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Big News Day: DC, NYC, Chicago, Philly, Minnesota, and Canada

Chicago Bus Rapid Transit Corridors» Today’s Big News Day Update, from Washington, New York, Chicago, Rochester, Philadelphia, and Ottawa

  • The Overhead Wire brings us news we’ve been expecting for a while: the Dulles Rail Project, extending Washington‘s Metro system from East Falls Church to Wiehle Avenue, via Tysons Corner, is approved and will start construction soon. This project has been the subject of manipulation, deception, and outright lies by the Bush Administration over the past several years. Here’s the WaPo article.
  • But the Bush administration, whether we like it or not, will remain in office for the next week and a half, and so it continues to wreak havok. Chicago‘s $153 million plan for bus rapid transit lines across the city has been cancelled by Secretary of Transportation Mary Peters after the city council failed to enact downtown congestion reduction fees on parking and deliveries by the deadline of December 31st. No extension was given – the funds were simply forfitted by the city’s mayor, Richard Daley. This makes the city’s Summer Olympic bid for 2016 seem a bit shaky, especially considering that transportation problems in the Windy City already had the bid on the rocks. By the way, this money (as well as $300 million more) was once designated for New York City before its congestion reduction plan failed.
  • Ben over at Second Avenue Sagas describes the State of the State Address given by David Paterson, Governor of New York. Though the state is facing a giant budgetary mess, the Governor pushed the Ravitch Report recommendations, the Second Avenue Subway, and the reconstruction of the Tappen Zee Bridge as part of a “brighter future.” Here’s the NYT interpretation.
  • Rochester, Minnesota‘s Mayor is interested in developing a high-speed rail link from Chicago to Minneapolis, via his city. Meanwhile, Canadian Conservative MP Dean Del Mastro is pushing for a link between Toronto, Ottawa, and Montréal, which would shorten travel times between the cities by half. Both are good plans – we’ll be coming out with a high-speed rail plan for North America as a whole, including these links, next week.
  • Montréal-based Bombardier, a train (and airplane)-making company, is considering how it might expand in the wake of the upcoming economic stimulus in the United States. The company is banking on the stimulus paying for new rail cars in Chicago, San Francisco, and New Jersey, all of which are in the process of refreshing their fleets. Meanwhile, Amtrak, whose funding has recently shot up, has already signed Bombardier for the renovation of its Acela Express trains, and replacements for the decades-old fleet of rail cars in the next few years is likely. Though the company currently has factories in New York and Pennsylvania, it may need to build new ones in the U.S. to handle the extra business.
  • The Delaware River Port Authority’s plan to expand the PATCO Hi-Speed Line from Downtown Philadelphia to Southern New Jersey has advanced a bit, with a locally preferred alternative being selected. The project, which may also involve the creation of a new LRT line instead of a simple expansion of the existing heavy rail PATCO, will follow the Conrail Right-of-way from Camden to Glassboro. The expected $3 billion cost of the project, however, is a real limitation: the project has received a $500 million commitment from the State of New Jersey, but that’s about it so far.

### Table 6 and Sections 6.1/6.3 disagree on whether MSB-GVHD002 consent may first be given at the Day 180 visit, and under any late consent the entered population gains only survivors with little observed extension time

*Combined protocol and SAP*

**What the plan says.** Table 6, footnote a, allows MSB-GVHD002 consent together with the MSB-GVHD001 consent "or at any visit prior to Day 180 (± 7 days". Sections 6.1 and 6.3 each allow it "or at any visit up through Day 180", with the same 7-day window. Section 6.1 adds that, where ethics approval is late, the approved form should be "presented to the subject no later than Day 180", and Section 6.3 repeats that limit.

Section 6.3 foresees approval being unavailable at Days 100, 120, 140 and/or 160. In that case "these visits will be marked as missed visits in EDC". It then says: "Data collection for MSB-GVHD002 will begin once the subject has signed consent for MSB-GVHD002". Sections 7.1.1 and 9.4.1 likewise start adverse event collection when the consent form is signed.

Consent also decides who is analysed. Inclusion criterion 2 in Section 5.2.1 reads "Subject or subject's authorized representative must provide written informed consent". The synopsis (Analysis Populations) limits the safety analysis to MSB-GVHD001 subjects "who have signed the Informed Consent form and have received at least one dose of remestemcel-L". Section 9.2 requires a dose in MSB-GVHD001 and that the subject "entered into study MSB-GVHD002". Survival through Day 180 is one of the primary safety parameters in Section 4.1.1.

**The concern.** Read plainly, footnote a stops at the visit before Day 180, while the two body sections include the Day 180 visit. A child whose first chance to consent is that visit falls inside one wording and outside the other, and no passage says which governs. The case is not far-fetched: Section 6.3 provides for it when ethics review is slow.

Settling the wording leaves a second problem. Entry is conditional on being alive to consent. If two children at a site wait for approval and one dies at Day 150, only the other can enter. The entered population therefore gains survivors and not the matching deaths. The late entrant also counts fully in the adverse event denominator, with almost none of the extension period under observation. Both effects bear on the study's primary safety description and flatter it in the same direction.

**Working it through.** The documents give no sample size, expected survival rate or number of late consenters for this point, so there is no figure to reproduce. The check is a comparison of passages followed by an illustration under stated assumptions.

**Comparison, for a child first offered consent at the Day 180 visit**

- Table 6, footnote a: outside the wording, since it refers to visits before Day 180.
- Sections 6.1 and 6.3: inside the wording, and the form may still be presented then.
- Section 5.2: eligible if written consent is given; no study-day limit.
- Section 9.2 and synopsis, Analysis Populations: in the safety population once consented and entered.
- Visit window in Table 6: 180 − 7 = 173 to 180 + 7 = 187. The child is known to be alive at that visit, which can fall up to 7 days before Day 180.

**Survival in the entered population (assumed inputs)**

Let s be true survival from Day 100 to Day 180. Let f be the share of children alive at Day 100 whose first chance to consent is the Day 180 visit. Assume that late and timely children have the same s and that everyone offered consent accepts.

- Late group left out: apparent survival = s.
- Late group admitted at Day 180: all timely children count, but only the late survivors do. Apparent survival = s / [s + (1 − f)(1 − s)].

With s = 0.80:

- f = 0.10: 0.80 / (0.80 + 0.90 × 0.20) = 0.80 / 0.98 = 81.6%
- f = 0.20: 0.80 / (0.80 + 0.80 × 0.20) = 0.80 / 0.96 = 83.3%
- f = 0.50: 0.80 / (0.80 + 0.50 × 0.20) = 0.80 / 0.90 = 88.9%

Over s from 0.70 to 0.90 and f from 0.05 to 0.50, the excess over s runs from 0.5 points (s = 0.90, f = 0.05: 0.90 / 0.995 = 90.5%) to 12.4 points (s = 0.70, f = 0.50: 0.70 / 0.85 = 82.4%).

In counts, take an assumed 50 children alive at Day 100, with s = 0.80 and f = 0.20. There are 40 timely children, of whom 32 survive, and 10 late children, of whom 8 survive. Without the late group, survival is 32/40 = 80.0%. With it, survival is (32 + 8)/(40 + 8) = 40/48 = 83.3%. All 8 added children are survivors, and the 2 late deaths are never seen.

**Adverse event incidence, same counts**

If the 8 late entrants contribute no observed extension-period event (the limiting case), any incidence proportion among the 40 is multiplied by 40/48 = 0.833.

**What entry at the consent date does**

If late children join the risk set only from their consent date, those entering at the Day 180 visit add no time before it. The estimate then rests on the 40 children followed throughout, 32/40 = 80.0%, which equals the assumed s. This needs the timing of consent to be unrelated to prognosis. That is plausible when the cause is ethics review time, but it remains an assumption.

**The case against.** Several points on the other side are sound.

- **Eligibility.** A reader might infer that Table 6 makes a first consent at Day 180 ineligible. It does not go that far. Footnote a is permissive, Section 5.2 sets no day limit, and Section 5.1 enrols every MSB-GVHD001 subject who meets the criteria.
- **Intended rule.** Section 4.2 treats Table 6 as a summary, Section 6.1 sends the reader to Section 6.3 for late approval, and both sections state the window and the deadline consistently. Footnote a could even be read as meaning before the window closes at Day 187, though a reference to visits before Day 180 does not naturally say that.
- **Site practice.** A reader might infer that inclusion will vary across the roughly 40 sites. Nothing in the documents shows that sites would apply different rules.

• The Washington Post, finally, reports that light rail is overwhelmingly the preference for the Purple Line from Bethesda to New Carrollton, via Silver Spring, in the Maryland suburbs of Washington. Though LRT will cost more to construct than the BRT alternative being considered, it will likely attract more riders and more transit-oriented development. Prince George’s and Montogmery Counties – on the poorer, eastern side of the line, and on the rich, western side, respectively, will vote individually on the matter in February or March. If one voted for LRT and the other BRT, trouble could ensue, but an LRT preference is looking increasingly universal.

Above: scuttled plans for the Chicago Bus Rapid Transit Program, from the Chicago Transit Authority.

Chicago DOT Finance Toronto

Weekend Update: Transit Funding; Chicago Congestion Fees; Ontario HSR

Quick news updates:

  • Congressman James Oberstar, chairman of the House Transportation and Infrastructure Committee, is looking to dramatically improve mass transit’s share of total federal transportation outlays, reports the Wall Street Journal. This would be a dramatic improvement, as transit currently receives 25% of the total allocations put towards highways; Oberstar wants to increase that percentage to 40% – $12 billion in the next year alone.
  • As we reported last week, the failure of the auto bailout would also mean that the transit agencies that had lost big bucks because of the failure of companies like AIG would not be bailed out. However, the Washington Post reports today that Senators and House members are pressuring President Bush to include aid for transit in his Treasury-financed GM and Chrysler package. But, unless the pressure’s increased, the administration isn’t going to do anything about it, which in some ways makes sense, for reasons we’ve discussed before.
  • Economic advisers to the Ontario Premier are suggesting that Canada could benefit from a large high-speed rail system centered around Toronto. The network’s more than 500-km of track would cost up to $20 billion to build and take years of construction time to be implemented, but it would make sense, especially if it were connected to the high-speed network that neighboring Quebec wants to see built.
Bay Area Chicago Washington DC

Expansion in Chicago and DC; BART service for Baseball?